Recounting Culture

Ball State history professor Michael William Doyle styles himself a patriot. For him, he said, that means making the country a better place, rather than complacently accepting it for what it is.

"People used to say 'love it or leave,' but I could never relate to that," he said. "If you loved this country then you'd want to do something about it if it didn't rise to your expectations. And that's part of the American dream. You just keep working toward promoting a more perfect union."

Doyle has been an activist for a more perfect union since he was 15. Now at 48, he has put together an interpretive history of a generation that tried to transform America in a new book titled "Imagine Nation: The American Counterculture of the 1960s and '70s."

Released in December, "Imagine Nation" is a collection of essays by 14 authors that covers an assortment of topics associated with the counterculture of the late '60s and early '70s, including psychedelic drug use, communal living, feminism and avant-garde film.

Doyle, who edited the book with Peter Braunstein, described the work as partially autobiographical. Born in Illinois in 1953, Doyle grew up in Minnesota and was introduced to the counterculture movements in 1968 when he went to Chicago with a friend to protest the Democratic National Convention and the Vietnam War. He enjoyed watching Allen Ginsberg and others discuss their views and reading the underground press for the first time. But, witnessing the police brutality and the ensuing riots that marked his Chicago trip, he felt he became radicalized.

"There and then I came of age," he said. "I just became enamored of this movement and knew what I wanted to do."

Though Doyle gave some thought to going to college, he was disillusioned by the Kent State massacre in 1970.

"What would be the point of going to college and getting tear-gassed in protest?," he said. "I didn't need to go pay tuition some place and be involved in trying to turn it around. So after I graduated I pretty much went into a countercultural lifestyle on a full-time basis."

Doyle hitchhiked and hopped on trains nationwide for several years before landing at a Wisconsin communal farm in 1975, where he made a living growing and selling organic produce. He lived there for 10 years, during which time he became interested in local history while trying to stop the establishment of a nuclear power plant.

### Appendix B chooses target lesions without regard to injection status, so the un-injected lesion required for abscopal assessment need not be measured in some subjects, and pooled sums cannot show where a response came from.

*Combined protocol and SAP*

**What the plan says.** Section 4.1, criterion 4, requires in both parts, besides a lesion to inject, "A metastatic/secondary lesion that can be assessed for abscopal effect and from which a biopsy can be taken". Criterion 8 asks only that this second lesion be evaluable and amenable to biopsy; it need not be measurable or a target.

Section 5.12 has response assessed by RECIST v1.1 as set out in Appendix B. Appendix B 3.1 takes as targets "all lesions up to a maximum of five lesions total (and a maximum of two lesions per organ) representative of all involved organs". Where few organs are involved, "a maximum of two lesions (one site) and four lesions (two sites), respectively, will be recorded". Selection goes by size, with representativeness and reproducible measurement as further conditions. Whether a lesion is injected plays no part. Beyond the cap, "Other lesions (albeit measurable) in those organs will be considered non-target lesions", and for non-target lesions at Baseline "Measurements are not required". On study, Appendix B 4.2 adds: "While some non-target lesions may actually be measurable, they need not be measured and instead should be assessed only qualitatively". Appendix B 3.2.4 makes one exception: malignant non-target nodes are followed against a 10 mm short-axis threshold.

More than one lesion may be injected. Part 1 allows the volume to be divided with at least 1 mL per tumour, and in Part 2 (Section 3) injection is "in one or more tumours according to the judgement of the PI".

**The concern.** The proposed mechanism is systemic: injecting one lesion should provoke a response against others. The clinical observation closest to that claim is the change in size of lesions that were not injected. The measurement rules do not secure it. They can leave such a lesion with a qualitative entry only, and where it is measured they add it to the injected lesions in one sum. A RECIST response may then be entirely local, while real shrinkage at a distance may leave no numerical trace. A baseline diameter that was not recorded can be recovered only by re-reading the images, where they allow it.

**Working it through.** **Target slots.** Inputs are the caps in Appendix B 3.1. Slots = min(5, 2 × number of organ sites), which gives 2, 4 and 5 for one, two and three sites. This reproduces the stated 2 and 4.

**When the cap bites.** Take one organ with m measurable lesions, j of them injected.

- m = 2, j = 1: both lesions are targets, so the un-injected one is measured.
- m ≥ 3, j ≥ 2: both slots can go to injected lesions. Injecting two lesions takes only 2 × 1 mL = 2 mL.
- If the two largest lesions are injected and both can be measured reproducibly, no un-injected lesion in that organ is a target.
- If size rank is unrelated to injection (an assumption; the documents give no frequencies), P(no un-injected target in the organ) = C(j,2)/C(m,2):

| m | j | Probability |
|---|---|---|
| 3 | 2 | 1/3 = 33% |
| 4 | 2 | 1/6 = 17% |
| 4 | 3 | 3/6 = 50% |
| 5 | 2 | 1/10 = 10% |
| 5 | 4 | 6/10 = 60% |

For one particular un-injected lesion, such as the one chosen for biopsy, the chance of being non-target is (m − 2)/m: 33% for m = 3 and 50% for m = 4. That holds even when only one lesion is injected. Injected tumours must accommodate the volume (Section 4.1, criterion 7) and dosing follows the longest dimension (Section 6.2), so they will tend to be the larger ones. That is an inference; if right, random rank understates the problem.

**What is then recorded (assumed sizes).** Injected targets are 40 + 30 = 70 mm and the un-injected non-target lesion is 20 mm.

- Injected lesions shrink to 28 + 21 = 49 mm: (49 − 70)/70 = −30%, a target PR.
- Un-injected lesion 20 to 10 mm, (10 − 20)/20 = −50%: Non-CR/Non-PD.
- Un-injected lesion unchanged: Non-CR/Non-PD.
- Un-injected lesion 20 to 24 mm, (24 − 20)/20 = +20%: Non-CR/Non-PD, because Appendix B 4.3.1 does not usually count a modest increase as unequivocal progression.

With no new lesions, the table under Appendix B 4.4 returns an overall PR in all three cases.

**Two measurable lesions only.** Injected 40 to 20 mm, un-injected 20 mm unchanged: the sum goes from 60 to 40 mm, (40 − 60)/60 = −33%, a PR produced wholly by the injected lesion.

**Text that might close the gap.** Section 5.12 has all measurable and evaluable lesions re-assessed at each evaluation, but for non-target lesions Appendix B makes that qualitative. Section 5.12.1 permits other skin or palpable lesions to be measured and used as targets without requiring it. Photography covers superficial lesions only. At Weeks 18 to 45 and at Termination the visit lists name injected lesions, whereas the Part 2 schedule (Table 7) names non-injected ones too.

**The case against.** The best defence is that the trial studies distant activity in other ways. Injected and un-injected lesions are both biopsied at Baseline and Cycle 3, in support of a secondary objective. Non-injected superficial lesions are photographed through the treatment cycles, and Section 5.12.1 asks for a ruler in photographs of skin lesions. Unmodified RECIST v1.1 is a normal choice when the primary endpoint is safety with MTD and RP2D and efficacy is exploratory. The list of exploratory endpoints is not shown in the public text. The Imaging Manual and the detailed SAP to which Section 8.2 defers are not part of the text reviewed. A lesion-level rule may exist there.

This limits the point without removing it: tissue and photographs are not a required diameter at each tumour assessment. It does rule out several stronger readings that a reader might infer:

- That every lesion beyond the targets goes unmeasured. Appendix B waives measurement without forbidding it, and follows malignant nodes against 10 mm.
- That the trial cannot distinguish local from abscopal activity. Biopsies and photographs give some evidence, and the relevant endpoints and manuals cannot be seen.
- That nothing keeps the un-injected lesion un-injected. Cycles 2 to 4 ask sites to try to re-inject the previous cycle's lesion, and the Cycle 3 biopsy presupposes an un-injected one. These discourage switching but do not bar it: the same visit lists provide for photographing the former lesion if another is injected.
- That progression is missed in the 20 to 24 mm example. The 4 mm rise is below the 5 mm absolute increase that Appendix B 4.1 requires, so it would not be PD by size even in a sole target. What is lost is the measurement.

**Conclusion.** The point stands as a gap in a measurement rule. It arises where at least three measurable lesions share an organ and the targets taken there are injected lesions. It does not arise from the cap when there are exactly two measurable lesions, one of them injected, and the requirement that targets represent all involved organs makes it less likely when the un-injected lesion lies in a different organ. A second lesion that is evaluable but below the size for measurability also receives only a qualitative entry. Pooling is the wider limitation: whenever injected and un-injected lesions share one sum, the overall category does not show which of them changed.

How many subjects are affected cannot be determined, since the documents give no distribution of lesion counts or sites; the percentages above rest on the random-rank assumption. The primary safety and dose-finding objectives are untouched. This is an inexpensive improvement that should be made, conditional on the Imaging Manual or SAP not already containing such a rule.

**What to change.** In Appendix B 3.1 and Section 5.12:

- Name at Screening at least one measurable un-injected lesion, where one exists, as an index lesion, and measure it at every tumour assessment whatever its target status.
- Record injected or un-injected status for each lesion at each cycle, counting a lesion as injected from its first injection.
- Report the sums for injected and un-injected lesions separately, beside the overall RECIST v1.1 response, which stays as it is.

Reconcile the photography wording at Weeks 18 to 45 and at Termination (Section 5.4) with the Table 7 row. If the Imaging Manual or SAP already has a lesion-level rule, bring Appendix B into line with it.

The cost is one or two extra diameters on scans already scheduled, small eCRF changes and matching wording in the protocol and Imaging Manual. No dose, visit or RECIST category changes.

"At the time the U.S. Energy Department changed the ruling on environmental impact statements that said projects like (the nuclear power plant) had to comment on the impact of historical and cultural resources," he said.

Doyle began doing interviews with local farmers as a result.

"Despite the fact I had really long hair and most of the people in the area were conservative Republicans, the fact that I was interested in their history allowed them to look beyond my appearance and find that we had a lot in common," he said.

He eventually made it to the University of Wisconsin, where he graduated with a history degree in 1989.

Doyle said the idea for the book had been percolating in his mind for many years. In 1994 he met Braunstien, then a fashion writer in New York who had wanted to put together a similar volume.

"When I was looking for a co-editor I immediately thought Michael would make a great choice," Braunstein said in a telephone interview. "He knows academia and how to mold a book for the academic market."

"Imagine Nation" is one of the first books to compile a collection of interpretive historical essays about the counterculture, which Doyle described as a social formation similar to a subculture but having a slightly different relationship to the dominant culture.

"Whereas the subculture is interested in maintaining a kind of distinct identity that doesn't necessarily overshadow its identity with the larger group, the counterculture is wooed into a subject position outside of the dominant culture with aspirations of taking power and transforming the larger culture."

Even though he now maintains a steady teaching job, lives away from a commune and shortened his gray, waist-length hair into a gray shoulder-length Thomas Jefferson-like coif, Doyle said he continues to counter the culture.

"I haven't changed my values at all," he said. "I think I've come to the conclusion that I really love history, and I want to change the world, one student's mind at a time. I like being in an environment where students challenge me to clarify my values and opinions, because I don't think these things are necessarily permanent, but in constant flux in response to how the world is changing."